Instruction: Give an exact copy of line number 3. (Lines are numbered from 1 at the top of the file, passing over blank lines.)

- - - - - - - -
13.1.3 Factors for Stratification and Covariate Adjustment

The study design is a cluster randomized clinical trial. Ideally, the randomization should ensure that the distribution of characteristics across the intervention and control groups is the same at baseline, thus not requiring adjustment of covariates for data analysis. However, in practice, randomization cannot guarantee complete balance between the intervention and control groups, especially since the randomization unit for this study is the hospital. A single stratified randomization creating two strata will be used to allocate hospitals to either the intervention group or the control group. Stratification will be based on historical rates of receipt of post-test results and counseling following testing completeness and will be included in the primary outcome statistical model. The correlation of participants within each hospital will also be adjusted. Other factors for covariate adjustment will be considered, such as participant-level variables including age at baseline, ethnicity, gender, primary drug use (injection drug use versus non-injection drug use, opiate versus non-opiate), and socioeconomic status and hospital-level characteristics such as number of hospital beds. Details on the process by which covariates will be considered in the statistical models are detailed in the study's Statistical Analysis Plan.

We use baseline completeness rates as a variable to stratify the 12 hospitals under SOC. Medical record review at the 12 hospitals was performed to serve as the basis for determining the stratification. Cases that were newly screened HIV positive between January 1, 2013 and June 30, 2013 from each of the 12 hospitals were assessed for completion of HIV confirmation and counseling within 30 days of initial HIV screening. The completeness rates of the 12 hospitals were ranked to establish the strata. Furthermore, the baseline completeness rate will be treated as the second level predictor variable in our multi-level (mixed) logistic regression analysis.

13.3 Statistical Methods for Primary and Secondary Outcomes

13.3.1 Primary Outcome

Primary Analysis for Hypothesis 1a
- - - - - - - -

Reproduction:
We use baseline completeness rates as a variable to stratify the 12 hospitals under SOC. Medical record review at the 12 hospitals was performed to serve as the basis for determining the stratification. Cases that were newly screened HIV positive between January 1, 2013 and June 30, 2013 from each of the 12 hospitals were assessed for completion of HIV confirmation and counseling within 30 days of initial HIV screening. The completeness rates of the 12 hospitals were ranked to establish the strata. Furthermore, the baseline completeness rate will be treated as the second level predictor variable in our multi-level (mixed) logistic regression analysis.